November 29, 2019
Japan International Cooperation Agency (JICA) welcomed Ibrahim Mayaki, CEO of African Union Development Agency-New Partnership for Africa's Development (AUDA-NEPAD), to the JICA Ichigaya Building on Nov. 7, 2019, for a public seminar entitled "'Africa's Critical Choices: A call for a Pan-Africa roadmap' and Opportunities for Japan."
Beginning in 1996, Mayaki served first as foreign minister and then as prime minister of Niger, and in 2008 he became the CEO of NEPAD. On the day of the seminar, he received the Grand Cordon of the Order of the Rising Sun for his long contribution to strengthening the relationship between Japan and Niger and between Japan and the African Union.
"I trust that Mayaki's lecture today will be valuable for all of us to understand the future direction of Africa’s development and his expectation on the role of Japan, both public and private sectors," said JICA Research Institute (JICA-RI) Director Izumi Ohno, who gave opening remarks.
Next, Mayaki gave a keynote address on Africa's future development strategy based on his new book "Africa's Critical Choices: A call for a Pan-Africa roadmap." He said Africa is at a major turning point as it continues to build up its own expertise, and the book presents a roadmap for Africa's development strategy.
One of the points he raised was "Transitions vs. Policies." He touched on demographic movements that will require the creation of 20 million jobs per year for the next 20 years; communication mechanisms based on the spread of mobile phones; natural resource management, which will be affected by climate change; urbanization in which there is no longer any clear boundary between urban and rural; and changes in the industrial structure due to the rise of the informal sector. The lack of capacity of policymakers will be an issue in responding to these changes, and we need to combine a bottom-up approach with the traditional top-down one, he added.
Regarding "Global uncertainties vs. African uncertainties," he pointed out the need to newly strengthen multilateralism for climate change measures, conflict resolution and free trade, and regarding "Governance vs. power," he pointed out that in Africa, where young people are the majority, the concept of power has changed with advances in technology and it's necessary to involve young people in the political process through technology.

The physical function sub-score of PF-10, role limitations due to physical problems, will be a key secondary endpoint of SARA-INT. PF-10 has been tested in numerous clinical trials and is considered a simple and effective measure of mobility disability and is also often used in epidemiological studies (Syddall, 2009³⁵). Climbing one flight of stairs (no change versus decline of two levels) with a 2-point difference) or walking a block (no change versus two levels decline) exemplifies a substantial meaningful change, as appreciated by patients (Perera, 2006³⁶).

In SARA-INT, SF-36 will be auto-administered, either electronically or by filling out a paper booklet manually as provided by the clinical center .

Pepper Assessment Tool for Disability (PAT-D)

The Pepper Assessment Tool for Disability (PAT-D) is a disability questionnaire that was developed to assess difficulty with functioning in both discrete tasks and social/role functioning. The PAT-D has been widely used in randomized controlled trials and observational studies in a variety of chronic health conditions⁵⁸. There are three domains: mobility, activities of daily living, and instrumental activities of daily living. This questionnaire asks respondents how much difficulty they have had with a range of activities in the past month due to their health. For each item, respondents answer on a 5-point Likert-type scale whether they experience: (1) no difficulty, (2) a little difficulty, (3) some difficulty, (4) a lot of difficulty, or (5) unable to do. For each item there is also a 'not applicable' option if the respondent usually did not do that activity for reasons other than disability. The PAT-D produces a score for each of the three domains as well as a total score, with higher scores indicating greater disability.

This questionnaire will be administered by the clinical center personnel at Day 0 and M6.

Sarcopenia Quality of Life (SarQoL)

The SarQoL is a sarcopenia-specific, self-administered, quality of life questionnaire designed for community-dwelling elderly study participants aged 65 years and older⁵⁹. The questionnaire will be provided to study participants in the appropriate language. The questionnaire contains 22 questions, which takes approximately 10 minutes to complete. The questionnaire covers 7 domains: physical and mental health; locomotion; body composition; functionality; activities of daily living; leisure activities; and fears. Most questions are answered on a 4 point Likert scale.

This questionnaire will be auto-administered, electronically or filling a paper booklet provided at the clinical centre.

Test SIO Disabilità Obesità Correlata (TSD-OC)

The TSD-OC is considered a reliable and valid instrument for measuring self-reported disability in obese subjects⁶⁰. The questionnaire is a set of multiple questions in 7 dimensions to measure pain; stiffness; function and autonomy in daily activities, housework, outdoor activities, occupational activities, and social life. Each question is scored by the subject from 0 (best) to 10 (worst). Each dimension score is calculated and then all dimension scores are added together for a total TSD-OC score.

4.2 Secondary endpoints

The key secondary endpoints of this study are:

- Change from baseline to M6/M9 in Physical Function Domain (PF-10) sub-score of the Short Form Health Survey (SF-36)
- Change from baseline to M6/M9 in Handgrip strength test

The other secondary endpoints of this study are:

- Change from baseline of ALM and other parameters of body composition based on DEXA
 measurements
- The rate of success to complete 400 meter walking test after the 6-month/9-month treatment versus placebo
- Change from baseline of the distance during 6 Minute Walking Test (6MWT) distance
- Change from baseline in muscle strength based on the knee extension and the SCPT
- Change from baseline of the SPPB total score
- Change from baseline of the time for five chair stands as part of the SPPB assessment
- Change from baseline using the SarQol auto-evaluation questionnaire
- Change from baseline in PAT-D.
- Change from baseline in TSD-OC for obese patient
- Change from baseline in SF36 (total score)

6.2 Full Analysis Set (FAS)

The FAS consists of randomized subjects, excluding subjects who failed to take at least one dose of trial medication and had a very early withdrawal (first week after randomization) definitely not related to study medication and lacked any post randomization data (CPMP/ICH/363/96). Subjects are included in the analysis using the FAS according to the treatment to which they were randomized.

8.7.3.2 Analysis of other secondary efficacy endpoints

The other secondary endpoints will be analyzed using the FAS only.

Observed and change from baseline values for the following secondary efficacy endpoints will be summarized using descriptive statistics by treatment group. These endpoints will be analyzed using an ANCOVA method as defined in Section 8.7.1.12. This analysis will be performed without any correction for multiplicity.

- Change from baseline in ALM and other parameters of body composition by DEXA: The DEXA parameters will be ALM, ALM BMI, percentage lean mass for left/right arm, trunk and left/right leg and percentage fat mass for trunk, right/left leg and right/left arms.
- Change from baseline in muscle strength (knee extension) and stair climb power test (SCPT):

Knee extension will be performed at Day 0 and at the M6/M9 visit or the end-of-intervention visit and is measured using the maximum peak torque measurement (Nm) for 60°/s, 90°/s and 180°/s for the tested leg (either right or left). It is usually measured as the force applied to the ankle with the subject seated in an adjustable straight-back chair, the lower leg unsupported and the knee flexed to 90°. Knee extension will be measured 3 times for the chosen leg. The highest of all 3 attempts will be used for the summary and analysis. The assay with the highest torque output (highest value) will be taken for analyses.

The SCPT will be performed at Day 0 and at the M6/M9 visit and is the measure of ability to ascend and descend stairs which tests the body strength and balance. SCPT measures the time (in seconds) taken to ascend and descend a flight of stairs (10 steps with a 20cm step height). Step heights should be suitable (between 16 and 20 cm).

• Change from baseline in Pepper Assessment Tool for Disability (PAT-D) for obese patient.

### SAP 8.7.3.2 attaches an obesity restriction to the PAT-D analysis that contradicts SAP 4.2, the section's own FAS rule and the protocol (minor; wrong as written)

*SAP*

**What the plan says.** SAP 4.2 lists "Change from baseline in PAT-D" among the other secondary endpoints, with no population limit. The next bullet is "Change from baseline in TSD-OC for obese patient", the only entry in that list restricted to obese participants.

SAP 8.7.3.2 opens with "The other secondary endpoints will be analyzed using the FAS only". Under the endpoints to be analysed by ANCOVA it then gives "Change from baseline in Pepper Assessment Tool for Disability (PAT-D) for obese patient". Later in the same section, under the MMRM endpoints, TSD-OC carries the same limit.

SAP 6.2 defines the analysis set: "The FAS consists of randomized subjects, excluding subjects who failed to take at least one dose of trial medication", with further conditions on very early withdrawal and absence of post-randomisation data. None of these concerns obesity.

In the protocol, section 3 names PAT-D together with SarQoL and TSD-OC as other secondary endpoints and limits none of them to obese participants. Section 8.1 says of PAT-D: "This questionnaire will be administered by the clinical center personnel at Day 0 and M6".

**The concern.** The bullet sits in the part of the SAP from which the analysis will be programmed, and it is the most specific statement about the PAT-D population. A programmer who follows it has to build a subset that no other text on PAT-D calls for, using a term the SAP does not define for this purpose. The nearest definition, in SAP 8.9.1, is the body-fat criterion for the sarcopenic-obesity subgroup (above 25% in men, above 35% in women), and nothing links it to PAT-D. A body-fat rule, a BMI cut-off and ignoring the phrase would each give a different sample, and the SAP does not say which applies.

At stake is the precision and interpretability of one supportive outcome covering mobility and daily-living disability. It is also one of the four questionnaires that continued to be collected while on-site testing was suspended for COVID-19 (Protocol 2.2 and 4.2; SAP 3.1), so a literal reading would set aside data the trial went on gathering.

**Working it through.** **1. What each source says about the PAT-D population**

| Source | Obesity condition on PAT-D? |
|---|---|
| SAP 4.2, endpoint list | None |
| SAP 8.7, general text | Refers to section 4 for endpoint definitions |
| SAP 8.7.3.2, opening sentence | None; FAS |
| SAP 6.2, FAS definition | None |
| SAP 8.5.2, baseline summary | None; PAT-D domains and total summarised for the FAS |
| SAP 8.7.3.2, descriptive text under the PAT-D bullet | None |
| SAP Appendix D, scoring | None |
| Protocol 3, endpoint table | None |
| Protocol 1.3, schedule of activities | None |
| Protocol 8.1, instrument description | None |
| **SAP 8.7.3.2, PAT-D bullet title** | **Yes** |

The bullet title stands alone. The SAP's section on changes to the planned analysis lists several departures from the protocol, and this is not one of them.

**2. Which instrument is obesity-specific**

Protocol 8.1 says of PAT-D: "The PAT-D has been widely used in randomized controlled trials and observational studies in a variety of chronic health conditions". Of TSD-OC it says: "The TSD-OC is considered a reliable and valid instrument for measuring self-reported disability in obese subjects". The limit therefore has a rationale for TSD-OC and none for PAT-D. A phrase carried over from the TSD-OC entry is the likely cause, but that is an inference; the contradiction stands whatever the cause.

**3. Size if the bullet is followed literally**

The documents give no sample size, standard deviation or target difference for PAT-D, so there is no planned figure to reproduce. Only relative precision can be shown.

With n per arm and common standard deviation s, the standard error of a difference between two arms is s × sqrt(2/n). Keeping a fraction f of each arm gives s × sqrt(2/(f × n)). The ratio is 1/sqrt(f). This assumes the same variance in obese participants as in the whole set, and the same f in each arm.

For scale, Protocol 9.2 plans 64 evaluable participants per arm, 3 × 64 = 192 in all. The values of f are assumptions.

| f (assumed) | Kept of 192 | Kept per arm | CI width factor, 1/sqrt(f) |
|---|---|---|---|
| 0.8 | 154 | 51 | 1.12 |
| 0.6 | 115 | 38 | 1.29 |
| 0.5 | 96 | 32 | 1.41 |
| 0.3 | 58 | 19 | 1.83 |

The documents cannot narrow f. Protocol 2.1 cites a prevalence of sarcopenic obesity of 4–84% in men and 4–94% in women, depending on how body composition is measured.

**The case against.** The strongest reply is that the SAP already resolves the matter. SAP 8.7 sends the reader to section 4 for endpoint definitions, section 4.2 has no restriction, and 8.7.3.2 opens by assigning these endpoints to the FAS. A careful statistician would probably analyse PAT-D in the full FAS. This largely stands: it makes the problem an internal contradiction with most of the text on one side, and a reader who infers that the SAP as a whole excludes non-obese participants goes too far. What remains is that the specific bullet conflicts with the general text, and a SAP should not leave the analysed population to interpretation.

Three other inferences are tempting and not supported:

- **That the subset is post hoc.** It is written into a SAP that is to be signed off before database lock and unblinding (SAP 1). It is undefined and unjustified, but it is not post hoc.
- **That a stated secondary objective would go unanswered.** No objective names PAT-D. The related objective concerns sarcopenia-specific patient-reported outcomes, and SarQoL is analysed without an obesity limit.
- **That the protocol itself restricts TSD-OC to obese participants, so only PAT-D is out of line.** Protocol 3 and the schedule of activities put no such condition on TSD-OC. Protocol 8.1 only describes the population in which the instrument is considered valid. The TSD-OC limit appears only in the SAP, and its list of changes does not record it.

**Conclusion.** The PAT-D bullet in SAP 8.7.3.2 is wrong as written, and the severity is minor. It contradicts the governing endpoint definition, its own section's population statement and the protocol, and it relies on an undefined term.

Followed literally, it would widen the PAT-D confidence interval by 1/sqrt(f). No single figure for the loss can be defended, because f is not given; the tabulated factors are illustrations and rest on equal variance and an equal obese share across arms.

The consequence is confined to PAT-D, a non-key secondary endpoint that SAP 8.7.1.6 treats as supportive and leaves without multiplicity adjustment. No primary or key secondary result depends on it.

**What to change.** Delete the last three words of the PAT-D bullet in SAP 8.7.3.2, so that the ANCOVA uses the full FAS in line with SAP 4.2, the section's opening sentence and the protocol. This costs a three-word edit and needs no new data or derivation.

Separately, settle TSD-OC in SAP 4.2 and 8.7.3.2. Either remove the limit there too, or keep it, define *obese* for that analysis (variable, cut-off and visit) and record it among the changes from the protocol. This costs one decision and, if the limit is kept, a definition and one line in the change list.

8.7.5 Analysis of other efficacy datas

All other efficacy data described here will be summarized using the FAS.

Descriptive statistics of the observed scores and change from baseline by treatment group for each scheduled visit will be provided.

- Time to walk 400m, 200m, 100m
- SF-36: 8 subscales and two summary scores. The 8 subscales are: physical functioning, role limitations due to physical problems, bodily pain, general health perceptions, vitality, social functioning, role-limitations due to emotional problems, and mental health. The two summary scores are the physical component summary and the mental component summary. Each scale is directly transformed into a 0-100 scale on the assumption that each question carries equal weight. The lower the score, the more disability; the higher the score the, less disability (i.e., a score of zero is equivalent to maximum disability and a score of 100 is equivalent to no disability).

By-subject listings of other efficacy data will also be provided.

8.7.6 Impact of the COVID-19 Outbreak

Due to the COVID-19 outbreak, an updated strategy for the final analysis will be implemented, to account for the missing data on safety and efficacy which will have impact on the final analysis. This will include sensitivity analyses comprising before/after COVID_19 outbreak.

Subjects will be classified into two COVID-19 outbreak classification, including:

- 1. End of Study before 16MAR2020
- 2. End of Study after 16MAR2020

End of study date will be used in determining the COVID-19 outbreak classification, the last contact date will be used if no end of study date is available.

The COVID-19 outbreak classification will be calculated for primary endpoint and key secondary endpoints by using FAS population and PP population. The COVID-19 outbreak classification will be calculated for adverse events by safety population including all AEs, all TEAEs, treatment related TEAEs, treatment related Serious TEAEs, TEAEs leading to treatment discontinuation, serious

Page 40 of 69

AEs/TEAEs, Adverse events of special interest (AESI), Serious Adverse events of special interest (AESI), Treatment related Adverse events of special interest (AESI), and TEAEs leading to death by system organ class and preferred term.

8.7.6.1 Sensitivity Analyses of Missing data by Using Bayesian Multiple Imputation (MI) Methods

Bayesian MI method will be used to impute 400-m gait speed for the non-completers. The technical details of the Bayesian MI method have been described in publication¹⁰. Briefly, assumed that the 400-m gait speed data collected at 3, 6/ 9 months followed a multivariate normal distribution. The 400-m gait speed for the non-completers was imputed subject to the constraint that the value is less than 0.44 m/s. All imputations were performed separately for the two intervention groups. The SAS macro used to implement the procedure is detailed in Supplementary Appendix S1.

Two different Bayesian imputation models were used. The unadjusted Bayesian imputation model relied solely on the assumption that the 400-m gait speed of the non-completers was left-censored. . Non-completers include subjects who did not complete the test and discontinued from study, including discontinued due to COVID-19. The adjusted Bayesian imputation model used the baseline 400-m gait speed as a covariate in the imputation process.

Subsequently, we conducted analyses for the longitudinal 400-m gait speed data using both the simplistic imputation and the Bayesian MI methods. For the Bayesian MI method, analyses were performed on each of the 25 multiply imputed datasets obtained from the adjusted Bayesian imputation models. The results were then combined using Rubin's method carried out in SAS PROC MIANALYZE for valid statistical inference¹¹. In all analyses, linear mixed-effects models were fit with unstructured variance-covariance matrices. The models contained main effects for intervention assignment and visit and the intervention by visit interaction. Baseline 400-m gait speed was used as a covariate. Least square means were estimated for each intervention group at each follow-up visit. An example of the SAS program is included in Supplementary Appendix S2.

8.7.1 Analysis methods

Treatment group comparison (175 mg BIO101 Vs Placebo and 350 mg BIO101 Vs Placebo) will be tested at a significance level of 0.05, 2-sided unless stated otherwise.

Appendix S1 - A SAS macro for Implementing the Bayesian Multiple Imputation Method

Based on the above points, he raised the topic of "Africa's Critical Choices." These include having various actors’ points of view to cooperatively formulate policies; utilizing domestic resources by transferring knowledge through private investment rather than being dependent on ODA; and promoting development from the regional perspective, for example, economic corridors that span multiple African countries, rather than from the perspective of individual countries.
Finally, he talked about "Opportunities for Japan." He summarized this topic by saying that Japanese companies' investments in Africa have doubled between 2012 and 2018. While issues remain with regard to logistics in the Africa region, the business environment has improved and Africa remains a frontier for Japanese and other foreign private companies.
Next, two commentators held a discussion.
Dean Oussouby Sacko of Kyoto Seika University, who is Malian and is Japan's first university president from Africa, pointed out the importance of educating African young people. Mayaki agreed and said that if African young people are able to access global information, they will be able to have their own opinions and perform analysis, adding that that's what is known as an independent citizen and it's the foundation of true democracy.
Chairman Yasuhiko Yokoi of the Africa-Japan Relations Committee of the Japan Association of Corporate Executives (Keizai Doyukai) touched on the establishment of the African Continental Free Trade Area (AfCFTA) and expressed his expectations for the expansion of Japanese companies into Africa. In response, Mayaki discussed the current state of the business environment in Africa, bringing up issues related to hard infrastructure such as physical infrastructure and those related to soft infrastructure such as improving the capacity of customs officials.
After that, many audience members asked questions and a lively discussion took place.